Psalm 29:1-2 defines worship as giving God the honour he deserves. Rick Warren says: “Anything you do that brings pleasure to God is an act of worship.”1 So, worship is not so much a ‘bless me’ exercise as a ‘bless God’ one.
Nature is tailor-made for any ‘bless God’ activity. It is both a place for, and participant in, worship.
For years I wondered why I didn’t connect with God very much through corporate worship within a church building. Then I read John Walton. He writes: “God not only sets up the cosmos so that people will have a place; he also sets up the cosmos to serve as his temple.”2 Gary Thomas’s 1996 book Sacred Pathways identifies me as a naturalist. God communicates most deeply to my heart through the beauty, grandeur, space, silence, symbolism and parable of the natural world.
Nature is also a participant in worship. Psalm 96:13 says, “Let all creation rejoice before the Lord” (NIV). Throughout Scripture we see praise to God coming from trees, fields, the heavens, seas, sun, moon, stars, clouds, ocean creatures, lightning, hail, snow, rivers, mountains, hills, wild animals, cattle, birds, small creatures, and much more (1 Chronicles 16:29‑34; Nehemiah 9:6; Isaiah 55:12-13; Revelation 5:13). Everything that breathes joins in (Psalm 150:6). Creation’s praise is largely inanimate and inarticulate, visual rather than verbal, but it is nonetheless real.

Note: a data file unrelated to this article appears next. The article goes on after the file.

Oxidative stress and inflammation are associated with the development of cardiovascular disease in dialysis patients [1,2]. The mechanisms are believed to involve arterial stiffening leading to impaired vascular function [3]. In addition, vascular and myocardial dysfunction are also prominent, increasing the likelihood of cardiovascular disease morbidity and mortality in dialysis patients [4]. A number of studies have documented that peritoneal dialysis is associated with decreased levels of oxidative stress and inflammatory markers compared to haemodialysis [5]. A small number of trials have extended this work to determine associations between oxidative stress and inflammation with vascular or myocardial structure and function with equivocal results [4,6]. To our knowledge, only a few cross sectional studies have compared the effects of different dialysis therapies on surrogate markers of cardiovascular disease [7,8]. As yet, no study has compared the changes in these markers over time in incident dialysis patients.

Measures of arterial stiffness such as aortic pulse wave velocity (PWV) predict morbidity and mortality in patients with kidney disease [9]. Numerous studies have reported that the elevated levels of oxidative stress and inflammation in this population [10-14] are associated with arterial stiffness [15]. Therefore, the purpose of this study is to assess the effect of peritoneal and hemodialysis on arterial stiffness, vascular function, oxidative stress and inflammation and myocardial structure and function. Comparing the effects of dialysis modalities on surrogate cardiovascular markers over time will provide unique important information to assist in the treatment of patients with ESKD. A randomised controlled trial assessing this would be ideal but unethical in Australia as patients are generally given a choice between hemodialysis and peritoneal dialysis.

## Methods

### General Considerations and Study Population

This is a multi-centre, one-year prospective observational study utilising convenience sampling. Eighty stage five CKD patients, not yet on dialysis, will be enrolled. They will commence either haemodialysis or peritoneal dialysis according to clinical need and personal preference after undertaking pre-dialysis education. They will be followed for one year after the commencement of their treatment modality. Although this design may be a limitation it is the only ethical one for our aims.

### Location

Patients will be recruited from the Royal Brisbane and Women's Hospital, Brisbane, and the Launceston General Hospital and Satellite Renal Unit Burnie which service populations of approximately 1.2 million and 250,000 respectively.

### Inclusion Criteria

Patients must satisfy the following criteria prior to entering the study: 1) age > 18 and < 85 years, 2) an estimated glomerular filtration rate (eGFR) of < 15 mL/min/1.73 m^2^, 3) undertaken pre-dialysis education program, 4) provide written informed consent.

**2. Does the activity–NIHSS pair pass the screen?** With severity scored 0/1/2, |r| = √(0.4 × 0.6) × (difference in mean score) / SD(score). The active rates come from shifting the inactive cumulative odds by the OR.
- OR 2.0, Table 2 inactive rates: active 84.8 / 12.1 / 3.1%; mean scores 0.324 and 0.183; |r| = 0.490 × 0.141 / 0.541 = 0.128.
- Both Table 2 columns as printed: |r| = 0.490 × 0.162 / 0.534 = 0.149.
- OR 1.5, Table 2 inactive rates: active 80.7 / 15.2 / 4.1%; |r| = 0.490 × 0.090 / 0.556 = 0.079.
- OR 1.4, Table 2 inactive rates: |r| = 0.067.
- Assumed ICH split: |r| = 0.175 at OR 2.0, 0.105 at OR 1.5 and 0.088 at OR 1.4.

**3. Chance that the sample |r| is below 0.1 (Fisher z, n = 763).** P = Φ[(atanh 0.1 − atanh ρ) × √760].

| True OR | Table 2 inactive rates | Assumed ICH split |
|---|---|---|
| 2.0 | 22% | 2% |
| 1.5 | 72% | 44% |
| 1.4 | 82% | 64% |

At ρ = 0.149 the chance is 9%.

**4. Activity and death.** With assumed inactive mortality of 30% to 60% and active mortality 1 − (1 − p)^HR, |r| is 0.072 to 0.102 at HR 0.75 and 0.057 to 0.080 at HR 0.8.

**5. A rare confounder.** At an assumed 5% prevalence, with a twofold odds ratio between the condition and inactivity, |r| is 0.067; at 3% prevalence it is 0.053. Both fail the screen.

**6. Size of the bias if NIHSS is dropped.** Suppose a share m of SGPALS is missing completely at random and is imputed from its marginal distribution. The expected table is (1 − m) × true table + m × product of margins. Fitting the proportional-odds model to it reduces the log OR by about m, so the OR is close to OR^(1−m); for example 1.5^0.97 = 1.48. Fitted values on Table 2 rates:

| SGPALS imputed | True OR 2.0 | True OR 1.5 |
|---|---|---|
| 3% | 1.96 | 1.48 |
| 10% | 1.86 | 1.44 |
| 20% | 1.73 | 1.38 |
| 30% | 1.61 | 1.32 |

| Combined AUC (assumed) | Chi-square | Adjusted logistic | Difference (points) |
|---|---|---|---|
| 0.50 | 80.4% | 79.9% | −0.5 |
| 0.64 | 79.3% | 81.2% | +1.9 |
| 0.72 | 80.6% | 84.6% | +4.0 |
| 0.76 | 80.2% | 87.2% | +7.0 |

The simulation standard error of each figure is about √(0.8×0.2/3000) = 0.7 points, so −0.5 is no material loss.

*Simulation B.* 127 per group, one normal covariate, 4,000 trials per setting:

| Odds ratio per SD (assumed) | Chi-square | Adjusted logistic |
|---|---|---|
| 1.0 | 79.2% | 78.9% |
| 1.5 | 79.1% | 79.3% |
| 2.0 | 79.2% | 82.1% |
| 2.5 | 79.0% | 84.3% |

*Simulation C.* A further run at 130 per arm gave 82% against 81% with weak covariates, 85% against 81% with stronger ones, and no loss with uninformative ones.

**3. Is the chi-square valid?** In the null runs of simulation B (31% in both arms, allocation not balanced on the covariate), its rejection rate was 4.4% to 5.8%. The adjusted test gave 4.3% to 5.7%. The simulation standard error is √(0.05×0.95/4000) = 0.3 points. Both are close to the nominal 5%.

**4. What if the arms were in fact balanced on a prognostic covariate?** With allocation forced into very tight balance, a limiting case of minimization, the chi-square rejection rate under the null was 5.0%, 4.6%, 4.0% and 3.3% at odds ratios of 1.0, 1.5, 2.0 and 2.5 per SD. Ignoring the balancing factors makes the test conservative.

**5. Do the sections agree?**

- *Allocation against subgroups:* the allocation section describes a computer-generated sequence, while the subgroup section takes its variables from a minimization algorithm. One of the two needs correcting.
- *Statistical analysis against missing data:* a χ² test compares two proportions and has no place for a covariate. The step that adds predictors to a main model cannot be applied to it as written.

Creation, then, is both temple and choir. That’s a key reason why I want to preserve and protect the natural world. The way we treat nature either facilitates or frustrates, helps or hinders worship. When we damage the environment, we harm not only a context for worship, and a source of inspiration for worship, but also some of the very phenomena that God created to render worship. I also regard caring for nature itself as an act of worship because those caring actions bring God honour, bless him, fulfil his purposes, align with his heart’s desire, and give him pleasure.
Caring for creation should become an integral expression of worship, a natural outworking of our love for God and others. Conversely, when we fail to care for creation we may well be dishonouring God, and causing God displeasure. Food for thought.
Reflection: Phillip Donnell
Phillip is the Director of New Creation New Zealand, a Christian environmental organisation that helps churches to utilise creation care as a mode and means of mission. He is happy to do presentations to groups on this theme. Email Phillip.
- Rick Warren, The Purpose Driven Life, (Grand Rapids: Zondervan, 2002), 64.
- John H. Walton, The Lost World of Genesis One: Ancient Cosmology and the Origins Debate, (Downers Grove: InterVarsity Press, 2009), 148. The idea that God has made the world his sanctuary finds scriptural support in Acts 7:48 and 17:24.
Unless otherwise specified, Scripture quotations are from New Revised Standard Version Bible, copyright ©1989 National Council of the Churches of Christ in the United States of America. Used by permission. All rights reserved.
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